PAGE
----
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AAA Calls To Suspend Sale Of New Ethanol Fuel
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AAA Calls To Suspend Sale Of New Ethanol Fuel

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AUDIE CORNISH, HOST:

From NPR News, this is ALL THINGS CONSIDERED. I'm Audie Cornish.

MELISSA BLOCK, HOST:

And I'm Melissa Block.

You're probably used to seeing certain options at the gas pump. There are high and low octanes, and there is diesel. Well, now, you might find a new blend of gasoline called E15. And AAA is sending a warning to motorists about it. The group says that new gas could do damage to your engine. That warning is part of a fight over renewable fuels and the future of what we put in our gas tanks. Here's NPR's Sonari Glinton.

SONARI GLINTON, BYLINE: Most of the gas that's sold in the U.S. has ethanol in it, which right now is made up mostly of corn. When you go to the pump to fill up, it makes up about 10 percent of the blend. We call it gas. Fuel geeks call it E10. That's what we have now. The new stuff is called E15. And you guessed it, it's about 15 percent ethanol.

ERIC EVARTS: Essentially, the EPA has certified all vehicles from the 2001 model year and newer to run on E15.

GLINTON: That's Eric Evarts. He is with Consumer Reports. He's going to help me sort this out. Now, the U.S. Environmental Protection Agency, the EPA, says you can put E15 in any car built after 2001. There is a but though.

EVARTS: A lot of automakers who have said that they will not honor warranties for cars running on E15 even among the cars that the EPA says can run it.

GLINTON: That's because many automakers are worried that the new mix of fuel can damage the fuel lines in your car over time, in steps AAA, the motor club.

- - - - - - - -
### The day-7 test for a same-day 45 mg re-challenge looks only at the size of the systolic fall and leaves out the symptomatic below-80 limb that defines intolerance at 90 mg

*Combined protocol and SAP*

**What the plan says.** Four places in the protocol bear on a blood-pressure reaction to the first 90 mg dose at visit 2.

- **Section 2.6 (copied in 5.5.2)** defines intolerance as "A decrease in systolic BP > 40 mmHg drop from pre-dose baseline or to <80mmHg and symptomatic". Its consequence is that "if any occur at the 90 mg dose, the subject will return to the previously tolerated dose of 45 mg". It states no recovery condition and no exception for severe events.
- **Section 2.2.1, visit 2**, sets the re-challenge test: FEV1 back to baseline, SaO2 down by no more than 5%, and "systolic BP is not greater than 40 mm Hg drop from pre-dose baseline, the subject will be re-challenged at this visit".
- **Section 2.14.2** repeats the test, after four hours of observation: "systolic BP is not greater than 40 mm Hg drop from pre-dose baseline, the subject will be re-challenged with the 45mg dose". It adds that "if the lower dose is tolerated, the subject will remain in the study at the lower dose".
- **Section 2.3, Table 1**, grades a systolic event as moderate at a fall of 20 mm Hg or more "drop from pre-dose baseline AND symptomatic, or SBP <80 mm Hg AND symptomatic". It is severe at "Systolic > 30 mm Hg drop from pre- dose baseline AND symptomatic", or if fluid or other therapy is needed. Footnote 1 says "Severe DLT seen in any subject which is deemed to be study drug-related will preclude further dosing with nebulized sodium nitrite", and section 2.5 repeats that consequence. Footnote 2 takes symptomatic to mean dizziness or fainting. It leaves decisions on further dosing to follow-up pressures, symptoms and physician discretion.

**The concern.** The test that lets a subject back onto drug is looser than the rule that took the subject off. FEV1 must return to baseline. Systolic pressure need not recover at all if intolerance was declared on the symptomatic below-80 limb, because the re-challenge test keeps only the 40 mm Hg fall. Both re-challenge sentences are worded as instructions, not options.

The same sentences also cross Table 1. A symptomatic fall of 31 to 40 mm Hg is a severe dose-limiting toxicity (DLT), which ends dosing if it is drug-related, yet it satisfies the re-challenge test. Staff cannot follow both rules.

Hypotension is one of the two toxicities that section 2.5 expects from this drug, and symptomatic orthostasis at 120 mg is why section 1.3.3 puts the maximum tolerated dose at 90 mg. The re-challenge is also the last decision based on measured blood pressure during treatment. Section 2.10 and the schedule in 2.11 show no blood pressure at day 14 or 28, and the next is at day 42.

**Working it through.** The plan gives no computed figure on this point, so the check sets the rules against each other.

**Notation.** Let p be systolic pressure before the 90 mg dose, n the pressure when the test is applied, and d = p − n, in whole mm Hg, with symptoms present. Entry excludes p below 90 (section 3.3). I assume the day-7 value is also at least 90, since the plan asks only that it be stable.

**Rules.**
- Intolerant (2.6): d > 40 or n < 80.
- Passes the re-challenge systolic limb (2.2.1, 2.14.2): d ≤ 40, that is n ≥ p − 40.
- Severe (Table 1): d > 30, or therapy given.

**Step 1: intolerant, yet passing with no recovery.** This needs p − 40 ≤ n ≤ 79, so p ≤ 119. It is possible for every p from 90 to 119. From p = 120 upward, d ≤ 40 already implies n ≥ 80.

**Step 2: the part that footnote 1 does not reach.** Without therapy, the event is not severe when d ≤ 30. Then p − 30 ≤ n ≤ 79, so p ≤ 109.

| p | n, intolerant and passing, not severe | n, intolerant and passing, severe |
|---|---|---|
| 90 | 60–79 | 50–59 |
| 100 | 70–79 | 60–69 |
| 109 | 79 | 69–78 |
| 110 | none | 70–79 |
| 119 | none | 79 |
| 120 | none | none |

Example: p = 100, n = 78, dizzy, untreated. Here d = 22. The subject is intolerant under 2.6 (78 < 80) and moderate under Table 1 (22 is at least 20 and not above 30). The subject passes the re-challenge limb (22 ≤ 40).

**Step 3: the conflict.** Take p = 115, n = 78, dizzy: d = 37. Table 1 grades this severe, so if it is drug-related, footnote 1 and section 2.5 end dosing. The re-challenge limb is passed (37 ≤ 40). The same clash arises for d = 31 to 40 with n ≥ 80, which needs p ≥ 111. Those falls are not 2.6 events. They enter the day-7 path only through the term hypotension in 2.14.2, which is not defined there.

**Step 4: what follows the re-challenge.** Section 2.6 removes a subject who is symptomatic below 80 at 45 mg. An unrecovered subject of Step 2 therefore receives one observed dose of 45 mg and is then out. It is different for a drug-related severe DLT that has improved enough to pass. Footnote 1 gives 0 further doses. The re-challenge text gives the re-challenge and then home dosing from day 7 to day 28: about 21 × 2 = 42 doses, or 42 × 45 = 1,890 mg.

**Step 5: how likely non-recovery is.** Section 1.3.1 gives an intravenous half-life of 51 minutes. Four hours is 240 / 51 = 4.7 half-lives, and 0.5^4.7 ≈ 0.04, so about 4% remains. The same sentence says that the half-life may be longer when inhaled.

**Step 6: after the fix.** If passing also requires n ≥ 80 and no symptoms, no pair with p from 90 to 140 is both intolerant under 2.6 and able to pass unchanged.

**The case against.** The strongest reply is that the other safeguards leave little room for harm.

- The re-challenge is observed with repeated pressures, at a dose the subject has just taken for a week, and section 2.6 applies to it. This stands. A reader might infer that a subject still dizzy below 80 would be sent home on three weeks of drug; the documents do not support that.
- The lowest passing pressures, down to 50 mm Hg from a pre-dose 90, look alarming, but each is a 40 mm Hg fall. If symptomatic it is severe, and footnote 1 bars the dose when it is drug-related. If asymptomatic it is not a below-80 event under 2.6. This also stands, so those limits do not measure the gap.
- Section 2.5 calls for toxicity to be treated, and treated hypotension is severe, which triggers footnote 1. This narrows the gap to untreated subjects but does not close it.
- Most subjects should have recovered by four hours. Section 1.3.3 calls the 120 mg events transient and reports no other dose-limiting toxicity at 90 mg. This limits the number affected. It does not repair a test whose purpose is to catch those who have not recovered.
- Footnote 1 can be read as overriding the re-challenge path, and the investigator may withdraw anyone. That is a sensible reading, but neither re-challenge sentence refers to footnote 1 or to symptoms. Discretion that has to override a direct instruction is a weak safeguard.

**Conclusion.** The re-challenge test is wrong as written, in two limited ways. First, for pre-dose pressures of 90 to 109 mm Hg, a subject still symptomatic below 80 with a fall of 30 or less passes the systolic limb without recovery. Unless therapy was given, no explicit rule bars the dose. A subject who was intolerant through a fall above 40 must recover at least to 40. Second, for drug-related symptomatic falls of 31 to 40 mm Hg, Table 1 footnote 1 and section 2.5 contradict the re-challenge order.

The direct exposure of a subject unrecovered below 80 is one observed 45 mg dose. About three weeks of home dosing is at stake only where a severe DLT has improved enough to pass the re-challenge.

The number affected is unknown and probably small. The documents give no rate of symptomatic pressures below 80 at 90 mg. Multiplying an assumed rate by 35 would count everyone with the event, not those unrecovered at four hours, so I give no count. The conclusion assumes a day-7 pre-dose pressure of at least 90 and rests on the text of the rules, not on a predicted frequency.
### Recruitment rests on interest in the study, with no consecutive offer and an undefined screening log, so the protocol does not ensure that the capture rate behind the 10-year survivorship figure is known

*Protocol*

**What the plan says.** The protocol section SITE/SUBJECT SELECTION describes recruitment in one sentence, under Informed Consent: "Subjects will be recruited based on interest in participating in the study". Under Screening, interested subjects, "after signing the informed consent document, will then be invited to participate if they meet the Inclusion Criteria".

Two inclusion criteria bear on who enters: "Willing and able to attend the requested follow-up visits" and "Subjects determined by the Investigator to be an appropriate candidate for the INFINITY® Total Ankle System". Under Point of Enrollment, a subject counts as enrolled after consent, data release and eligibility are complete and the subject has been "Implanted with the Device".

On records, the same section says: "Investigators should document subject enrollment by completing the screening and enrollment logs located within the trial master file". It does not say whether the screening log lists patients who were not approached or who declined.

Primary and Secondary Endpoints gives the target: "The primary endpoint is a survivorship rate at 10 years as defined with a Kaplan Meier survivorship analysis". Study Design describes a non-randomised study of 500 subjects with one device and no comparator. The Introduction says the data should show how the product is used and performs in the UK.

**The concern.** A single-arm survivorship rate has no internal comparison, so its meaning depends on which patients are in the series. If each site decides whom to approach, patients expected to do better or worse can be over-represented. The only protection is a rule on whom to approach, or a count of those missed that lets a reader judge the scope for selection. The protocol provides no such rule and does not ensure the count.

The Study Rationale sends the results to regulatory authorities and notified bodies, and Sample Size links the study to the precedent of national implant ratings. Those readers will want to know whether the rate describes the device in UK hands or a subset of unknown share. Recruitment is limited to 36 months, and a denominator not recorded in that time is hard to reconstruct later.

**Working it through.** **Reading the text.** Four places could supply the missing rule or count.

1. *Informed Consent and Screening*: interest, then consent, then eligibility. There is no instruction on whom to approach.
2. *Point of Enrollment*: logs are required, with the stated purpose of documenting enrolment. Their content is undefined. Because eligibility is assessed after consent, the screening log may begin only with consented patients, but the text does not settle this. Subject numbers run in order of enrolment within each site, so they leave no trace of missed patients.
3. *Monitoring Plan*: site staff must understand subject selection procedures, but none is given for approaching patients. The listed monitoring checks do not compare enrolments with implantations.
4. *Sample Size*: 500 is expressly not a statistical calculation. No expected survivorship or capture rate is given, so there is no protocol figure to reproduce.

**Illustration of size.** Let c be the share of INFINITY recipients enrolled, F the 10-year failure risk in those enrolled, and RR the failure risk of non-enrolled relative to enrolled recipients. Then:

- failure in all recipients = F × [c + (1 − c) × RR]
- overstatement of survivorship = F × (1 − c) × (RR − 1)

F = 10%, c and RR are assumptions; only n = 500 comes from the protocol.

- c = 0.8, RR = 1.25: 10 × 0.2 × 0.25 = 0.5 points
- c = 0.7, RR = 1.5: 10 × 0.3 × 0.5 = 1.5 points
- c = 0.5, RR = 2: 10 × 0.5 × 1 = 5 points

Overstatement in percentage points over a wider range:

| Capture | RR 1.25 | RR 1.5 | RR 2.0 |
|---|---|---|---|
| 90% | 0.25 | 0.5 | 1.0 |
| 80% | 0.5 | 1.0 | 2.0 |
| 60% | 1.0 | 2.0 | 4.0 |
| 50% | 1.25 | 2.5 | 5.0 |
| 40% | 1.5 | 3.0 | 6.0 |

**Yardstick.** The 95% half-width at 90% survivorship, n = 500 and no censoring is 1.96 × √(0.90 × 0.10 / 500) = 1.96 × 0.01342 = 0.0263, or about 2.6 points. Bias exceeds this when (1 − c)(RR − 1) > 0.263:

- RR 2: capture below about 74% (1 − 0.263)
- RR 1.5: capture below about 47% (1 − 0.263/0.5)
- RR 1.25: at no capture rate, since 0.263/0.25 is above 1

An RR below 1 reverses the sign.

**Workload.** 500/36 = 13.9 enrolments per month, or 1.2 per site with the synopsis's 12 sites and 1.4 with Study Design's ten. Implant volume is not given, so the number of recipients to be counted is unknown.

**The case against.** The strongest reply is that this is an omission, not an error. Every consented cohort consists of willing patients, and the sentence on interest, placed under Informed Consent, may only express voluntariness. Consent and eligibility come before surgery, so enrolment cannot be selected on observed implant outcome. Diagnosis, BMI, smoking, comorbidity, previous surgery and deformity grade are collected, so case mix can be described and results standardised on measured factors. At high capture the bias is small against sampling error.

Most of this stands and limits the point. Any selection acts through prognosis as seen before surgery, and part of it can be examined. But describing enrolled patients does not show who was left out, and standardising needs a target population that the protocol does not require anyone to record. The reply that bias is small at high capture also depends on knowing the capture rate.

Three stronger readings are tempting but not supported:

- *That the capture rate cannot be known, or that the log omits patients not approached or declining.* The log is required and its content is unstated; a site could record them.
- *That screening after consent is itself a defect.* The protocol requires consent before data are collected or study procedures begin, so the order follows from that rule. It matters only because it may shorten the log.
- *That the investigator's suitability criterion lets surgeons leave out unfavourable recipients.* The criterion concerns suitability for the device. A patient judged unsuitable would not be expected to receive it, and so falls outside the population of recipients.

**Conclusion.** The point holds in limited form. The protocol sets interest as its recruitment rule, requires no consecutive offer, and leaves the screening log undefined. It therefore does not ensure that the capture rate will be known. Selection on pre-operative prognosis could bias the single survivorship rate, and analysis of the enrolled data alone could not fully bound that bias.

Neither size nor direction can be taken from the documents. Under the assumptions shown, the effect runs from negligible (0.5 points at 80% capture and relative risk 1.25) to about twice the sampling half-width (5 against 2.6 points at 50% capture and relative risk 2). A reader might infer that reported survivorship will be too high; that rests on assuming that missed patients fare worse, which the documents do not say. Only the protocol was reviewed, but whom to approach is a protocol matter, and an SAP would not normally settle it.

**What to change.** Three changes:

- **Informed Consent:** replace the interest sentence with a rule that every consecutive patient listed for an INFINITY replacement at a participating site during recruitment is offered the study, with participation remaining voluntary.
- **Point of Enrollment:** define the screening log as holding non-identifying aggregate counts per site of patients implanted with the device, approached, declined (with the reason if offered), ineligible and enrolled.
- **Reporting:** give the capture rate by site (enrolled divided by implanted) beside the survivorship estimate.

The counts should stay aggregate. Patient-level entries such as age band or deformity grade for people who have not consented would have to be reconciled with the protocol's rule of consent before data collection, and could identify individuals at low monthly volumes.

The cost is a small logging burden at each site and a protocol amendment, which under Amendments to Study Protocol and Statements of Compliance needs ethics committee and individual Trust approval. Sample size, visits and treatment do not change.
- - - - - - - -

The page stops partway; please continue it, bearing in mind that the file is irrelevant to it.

BOB DARBELNET: I'm Bob Darbelnet, president and CEO of AAA. We're not opposed to ethanol. We're not opposed to ethanol being added to gasoline. Our concern is that the E15 blend is one that has the potential to do damage to people's vehicles if they inadvertently put it in their gas tank.

GLINTON: AAA wants to suspend sales of E15 gasoline. The group surveyed its members and 95 percent of them didn't know what it was. Again, Bob Darbelnet.

DARBELNET: We are opposed to E15 being made available to consumers who have not been adequately informed of the consequences of using the product nor have they been adequately informed of whether or not they could put in their vehicle without risking violating their warranty.

BOB DINNEEN: I think AAA has been saddling up to the big oil companies a little too much, and their concerns about E15 are completely misplaced.

GLINTON: Bob Dinneen is CEO of the Renewable Fuels Association, an ethanol industry trade group. Dinneen points out that E15 is available in only a handful of gas stations. He says there is plenty of time to educate drivers about the new fuel.

DINNEEN: It's really about the future and other advanced biofuels that if demonstrated to be viable commercially can take not 10 percent of the barrel but a third, a 40 or 50 percent of the barrel. That's what this is about.

GLINTON: Meanwhile, the EPA says it's working to let consumers know which cars can and cannot use E15. But unless laws change, it's still on its way to gas stations soon. Sonari Glinton, NPR News.

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